The FT has a nice piece on Latvia this morning. To my mind the most interesting sentence in it was the following:
IMF officials have indicated that the organisation was divided over the wisdom of defending the lat’s peg but was finally persuaded by pressure from Riga’s EU partners as well as the Latvian government’s own refusal to contemplate devaluation.
If there is one thing we have learned about international currency markets in the past couple of decades, it is that fixed exchange rates and internationally mobile capital don’t sit well together. A European response to this general lesson has been to go for full monetary integration — EMU — rather than stick with unstable intermediate arrangements such as the EMS.
There are logical consequences for how we deal with Latvia. If the country’s EU partners don’t want it to devalue, they should offer it immediate EMU membership. If they don’t do this, then we can probably leave aside the normative point that Latvia ought in its own interests devalue, since as a positive matter it will almost certainly be forced to be. As this article points out, a forced devaluation would have repercussions far beyond Latvia. It would be nice to avert a crisis before the fact rather than after it, for once.
7 replies on “Baltic trilemmas”
The EU might try to intimidate (!) the FX market. After all, it is not as if it is the bond market! They could say that the application has been made, and the peg will be defended by them.
I look forward to seeing why they will not do this….
AFAIR some 200k mortgages in Latvia are €denominated, which was done in anticipation of € entry.
Develuation would be bad news for them, so an emergency bail-in would make more sense.
The thing to do would be devalue by a few percent from the peg as part of a bail-in to the euro. This would allow the benefit of devaluing without opening fears of further devaluation. Loan denomination is an issue but with very low interest rates it would be managable.
Main problem is that the ecb would then have to do the same thing for a number of countries. And you can only do this trick once.
I agree Antoin, devaluation followed by membership would be optimal IMO. I didn’t mention that since I wanted mainly to point out the inconsistency of saying (a) don’t devalue (b) stay out of EMU. @Brian: Lex yesterday had an interesting comment about how it would supposedly be legal to convert all those debts to lats before unilaterally devaluing. I’m not a lawyer so don’t know if that is true.
f I lend you 100,000 euros in euros, I expect to get paid back that plus interest at the agreed rate. I have what the European lawyers call a ‘legitimate expectation’ and I depend on what they call ‘legal certainty’. (http://books.google.ie/books?id=ZrlsnC-zhyUC&pg=PA223&lpg=PA223&dq=legitimate+expectation+EU&source=bl&ots=b9liDO7Yhn&sig=hi6PIaWKEPUrYhfBzsJ1v4zF358&hl=en&ei=41A6SoCnIty7jAfSzbiBDg&sa=X&oi=book_result&ct=result&resnum=7#PPA224,M1) .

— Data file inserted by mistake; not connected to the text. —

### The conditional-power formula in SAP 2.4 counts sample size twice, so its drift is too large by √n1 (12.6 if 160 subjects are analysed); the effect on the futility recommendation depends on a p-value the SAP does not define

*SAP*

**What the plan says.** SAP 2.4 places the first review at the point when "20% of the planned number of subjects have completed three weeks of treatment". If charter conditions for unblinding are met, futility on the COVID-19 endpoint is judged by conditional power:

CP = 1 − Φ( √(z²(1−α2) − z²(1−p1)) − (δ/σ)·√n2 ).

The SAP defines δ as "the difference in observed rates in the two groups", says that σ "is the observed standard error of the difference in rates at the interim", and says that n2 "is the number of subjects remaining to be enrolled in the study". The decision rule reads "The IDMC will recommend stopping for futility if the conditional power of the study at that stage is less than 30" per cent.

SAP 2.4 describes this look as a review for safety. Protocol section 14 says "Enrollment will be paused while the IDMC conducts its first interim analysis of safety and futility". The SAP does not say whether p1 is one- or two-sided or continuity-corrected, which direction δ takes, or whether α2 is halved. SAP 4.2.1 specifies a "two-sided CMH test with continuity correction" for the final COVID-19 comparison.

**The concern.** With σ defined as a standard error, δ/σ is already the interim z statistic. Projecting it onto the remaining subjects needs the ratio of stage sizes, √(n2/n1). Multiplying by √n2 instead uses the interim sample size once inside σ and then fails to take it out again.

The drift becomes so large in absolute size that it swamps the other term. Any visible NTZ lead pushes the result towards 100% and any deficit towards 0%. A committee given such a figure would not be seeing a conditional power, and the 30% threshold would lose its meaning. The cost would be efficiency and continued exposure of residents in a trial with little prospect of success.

II’m not a lawyer and I don’t play one on the ‘net, but as legitimate expectations go, the expectation of repayment of a debt in full, in the expected currency is probably about as legitimate as you can get.
If it was only Latvia, everybody could get together and kick in the difference between the full and devalued amount, or more likely, put in place a support scheme for the people carrying this debt. The amount of money is just not that much (say, 200k mortgages of 60k, 3 percent devaluation is a loss of 360m, which is small beer, less than what it costs to keep an Irish bank solvent for a month). Remember too, that these debtors will also benefit from the economic uplift that the devaluation would bring and have benefited up to now from lower interest rates.
The problem is that if you tried to do this across Eastern Europe, it could start getting expensive and messy.
Anyway, if I were Jean Claude Trichet and if I were planning on doing this, I would probably not mention it to the man from the FT.
Here is the link to that FT comment (although I confess I am prejudiced against any outfit styling themselves a ‘research boutique’):
Well, they are proposing to compensate the parties or negotiate somehow, and it was to save all the parties, not just the Latvians. There might be some chance then, as opposed to doing it unilaterally (EU law seems to be approving of large meetings and high-minded plans).
Other than that, it’s the same thinking and the same problems – the ECB could do it, but what if everyone else then wanted to pile in?
40 percent, which they are talking about, is some devaluation. It’s hard to believe that on one hand there are people (Latvian government ministers) who say there should be no devaluation at all and on the other hand, there are people (working for an international business newspaper) who consider that a 40 percent devaluation might be on the cards. That is a very wide range of opinion.